While the above is designed to enhance realisations to unsecured creditors, there are circumstances whereby the rules can be disapplied. It is also important to note that it is only deducted from ‘net property’ insofar as any remains. As such, if there are insufficient assets to pay the costs of liquidation, fixed-charge holders and preferential creditors, there will be no residual net property from which to draw a prescribed part.

Today’s preferential creditors

Since HMRC’s preferential status was withdrawn, the only creditors retaining preferential status are employee claims relating to:

  • Employee wages (capped at £800 per employee) or quasi-wages e.g. sick pay;
  • Any accrued holiday pay;
  • Deductions made in respect of certain occupational pension schemes;
  • Protective awards made by employment tribunals for failure to undertake redundancy consultation.

In practice, employee claims owed by an insolvent company are usually paid by the Redundancy Payments Office (RPO) which will also make payments in relation of other employee liabilities which are non-preferential (e.g. residual wages, redundancy and notice pay). Where the RPO makes such payments, it stands in the employees’ shoes as a creditor in the liquidation (known as a ‘subrogated claim’).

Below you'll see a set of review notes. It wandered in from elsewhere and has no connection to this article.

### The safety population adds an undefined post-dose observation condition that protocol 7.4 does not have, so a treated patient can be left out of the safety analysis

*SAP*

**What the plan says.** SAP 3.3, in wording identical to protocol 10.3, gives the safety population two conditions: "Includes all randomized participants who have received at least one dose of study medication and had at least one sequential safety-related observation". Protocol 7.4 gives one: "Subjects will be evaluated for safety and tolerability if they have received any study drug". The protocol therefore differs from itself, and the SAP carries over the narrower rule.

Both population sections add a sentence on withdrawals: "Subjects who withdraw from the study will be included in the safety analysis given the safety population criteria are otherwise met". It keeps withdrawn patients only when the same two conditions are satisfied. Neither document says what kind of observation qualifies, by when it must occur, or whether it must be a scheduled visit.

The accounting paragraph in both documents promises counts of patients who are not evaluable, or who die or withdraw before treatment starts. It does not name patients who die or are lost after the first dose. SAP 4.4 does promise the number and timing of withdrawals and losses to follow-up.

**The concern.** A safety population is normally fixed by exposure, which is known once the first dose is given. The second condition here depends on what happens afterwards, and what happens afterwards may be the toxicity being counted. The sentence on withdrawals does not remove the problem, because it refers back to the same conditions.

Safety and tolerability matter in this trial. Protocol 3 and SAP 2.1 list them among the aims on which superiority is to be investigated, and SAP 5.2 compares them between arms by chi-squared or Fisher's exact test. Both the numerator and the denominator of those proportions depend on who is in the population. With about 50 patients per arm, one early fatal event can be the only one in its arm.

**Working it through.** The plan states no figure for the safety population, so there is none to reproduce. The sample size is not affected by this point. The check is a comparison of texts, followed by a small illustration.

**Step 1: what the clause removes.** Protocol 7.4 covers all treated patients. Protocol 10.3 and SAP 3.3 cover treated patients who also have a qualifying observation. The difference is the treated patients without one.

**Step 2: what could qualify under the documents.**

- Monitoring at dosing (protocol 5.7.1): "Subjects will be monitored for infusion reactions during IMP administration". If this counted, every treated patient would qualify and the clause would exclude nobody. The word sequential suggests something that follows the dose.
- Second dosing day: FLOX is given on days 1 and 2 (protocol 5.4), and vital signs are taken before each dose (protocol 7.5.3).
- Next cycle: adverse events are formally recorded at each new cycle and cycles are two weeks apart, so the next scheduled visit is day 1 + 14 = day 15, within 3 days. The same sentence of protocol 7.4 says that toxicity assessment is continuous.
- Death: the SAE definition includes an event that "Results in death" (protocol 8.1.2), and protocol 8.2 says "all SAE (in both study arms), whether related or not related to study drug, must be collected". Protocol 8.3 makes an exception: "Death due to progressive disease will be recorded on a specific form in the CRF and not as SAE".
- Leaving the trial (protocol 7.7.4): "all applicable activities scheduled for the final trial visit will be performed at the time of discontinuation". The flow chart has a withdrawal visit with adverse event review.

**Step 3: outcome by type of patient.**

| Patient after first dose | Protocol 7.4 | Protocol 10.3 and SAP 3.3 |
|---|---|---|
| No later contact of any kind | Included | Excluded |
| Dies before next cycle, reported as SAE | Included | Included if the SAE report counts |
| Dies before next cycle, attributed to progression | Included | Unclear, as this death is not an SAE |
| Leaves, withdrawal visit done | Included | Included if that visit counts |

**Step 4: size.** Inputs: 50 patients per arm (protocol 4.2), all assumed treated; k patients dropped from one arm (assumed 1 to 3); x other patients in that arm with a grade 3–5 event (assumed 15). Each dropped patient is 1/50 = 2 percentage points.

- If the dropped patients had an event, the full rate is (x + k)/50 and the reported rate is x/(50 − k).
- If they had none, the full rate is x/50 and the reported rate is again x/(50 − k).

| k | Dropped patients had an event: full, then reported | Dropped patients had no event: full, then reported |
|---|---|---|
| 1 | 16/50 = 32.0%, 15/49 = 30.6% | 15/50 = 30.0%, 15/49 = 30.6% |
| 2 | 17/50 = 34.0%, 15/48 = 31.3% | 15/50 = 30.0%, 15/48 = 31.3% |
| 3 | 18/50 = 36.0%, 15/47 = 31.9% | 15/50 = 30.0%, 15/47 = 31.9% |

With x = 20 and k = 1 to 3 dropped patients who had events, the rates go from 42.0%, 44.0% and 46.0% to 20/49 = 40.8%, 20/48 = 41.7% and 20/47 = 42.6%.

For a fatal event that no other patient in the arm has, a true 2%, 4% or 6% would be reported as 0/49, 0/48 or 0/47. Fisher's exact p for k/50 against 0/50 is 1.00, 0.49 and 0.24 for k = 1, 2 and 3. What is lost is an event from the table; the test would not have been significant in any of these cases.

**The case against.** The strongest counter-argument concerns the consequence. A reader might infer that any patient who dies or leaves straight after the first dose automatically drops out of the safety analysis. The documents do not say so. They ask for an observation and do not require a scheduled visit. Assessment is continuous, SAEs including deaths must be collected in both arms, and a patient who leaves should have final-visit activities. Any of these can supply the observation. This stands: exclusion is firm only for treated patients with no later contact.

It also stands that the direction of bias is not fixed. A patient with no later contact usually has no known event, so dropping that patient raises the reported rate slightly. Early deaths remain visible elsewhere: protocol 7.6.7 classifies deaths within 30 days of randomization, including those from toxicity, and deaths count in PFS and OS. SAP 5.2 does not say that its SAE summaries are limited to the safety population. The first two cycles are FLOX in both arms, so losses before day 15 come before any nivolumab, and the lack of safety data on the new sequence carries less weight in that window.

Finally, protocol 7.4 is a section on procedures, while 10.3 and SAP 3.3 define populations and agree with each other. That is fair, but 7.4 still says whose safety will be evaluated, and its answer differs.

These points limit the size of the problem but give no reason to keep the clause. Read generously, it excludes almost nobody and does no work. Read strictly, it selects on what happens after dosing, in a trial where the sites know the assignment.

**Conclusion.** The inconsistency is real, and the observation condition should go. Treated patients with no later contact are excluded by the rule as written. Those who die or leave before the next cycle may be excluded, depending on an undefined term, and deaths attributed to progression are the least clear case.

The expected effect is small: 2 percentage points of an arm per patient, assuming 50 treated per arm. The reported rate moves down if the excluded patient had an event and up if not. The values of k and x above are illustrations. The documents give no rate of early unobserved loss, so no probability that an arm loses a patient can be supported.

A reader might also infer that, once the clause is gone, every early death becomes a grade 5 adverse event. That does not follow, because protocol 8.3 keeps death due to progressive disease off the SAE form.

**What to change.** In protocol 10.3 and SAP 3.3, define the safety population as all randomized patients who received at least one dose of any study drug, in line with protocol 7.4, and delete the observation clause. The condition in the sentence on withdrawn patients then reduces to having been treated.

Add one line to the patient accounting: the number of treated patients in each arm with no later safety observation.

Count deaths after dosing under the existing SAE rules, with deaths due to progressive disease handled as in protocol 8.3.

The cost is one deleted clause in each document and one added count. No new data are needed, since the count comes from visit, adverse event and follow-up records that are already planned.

What Budget 2018 proposes

It has been proposed by chancellor Philip Hammond that HMRC will now enjoy preferential status in respect of certain liabilities due to it, after payment of preferential employee claims. To put this into perspective, the amounts included in the provision would now be inserted between category 2 and 3 in the order of priority (detailed above), whereas such claims would presently be provable as a debt alongside ordinary unsecured creditors (i.e. at 4). 

This differs from the historic position, where HMRC enjoyed equal status with preferential employee claims, in respect of all liabilities.

HMRC liabilities: what’s included

The liabilities which are proposed to be included are those which are collected from other taxpayers, and notionally held by a company for a short period before passing them onto HMRC. Examples of this include:

  • PAYE deducted from an employee’s income;
  • Employee National Insurance contributions, similarly deducted from an employee’s income;
  • VAT received on sales.

In each of the cases of the above, taxes are paid to the company (as either a deduction from the salary of an employee or on a customer invoice), before the company then pays the liability to HMRC on or around the time its next VAT or PAYE return is due. 

It is not uncommon, however, for substantial liabilities to accrue where a company is in distress, particularly in respect of VAT which is often paid on a quarterly basis, with the payment received representing cash capable of being used to settle other expenditure until such time as a VAT return is due.

Why the change?

The chancellor has stated that the change will result in an estimated £185million increase in tax receipts each year.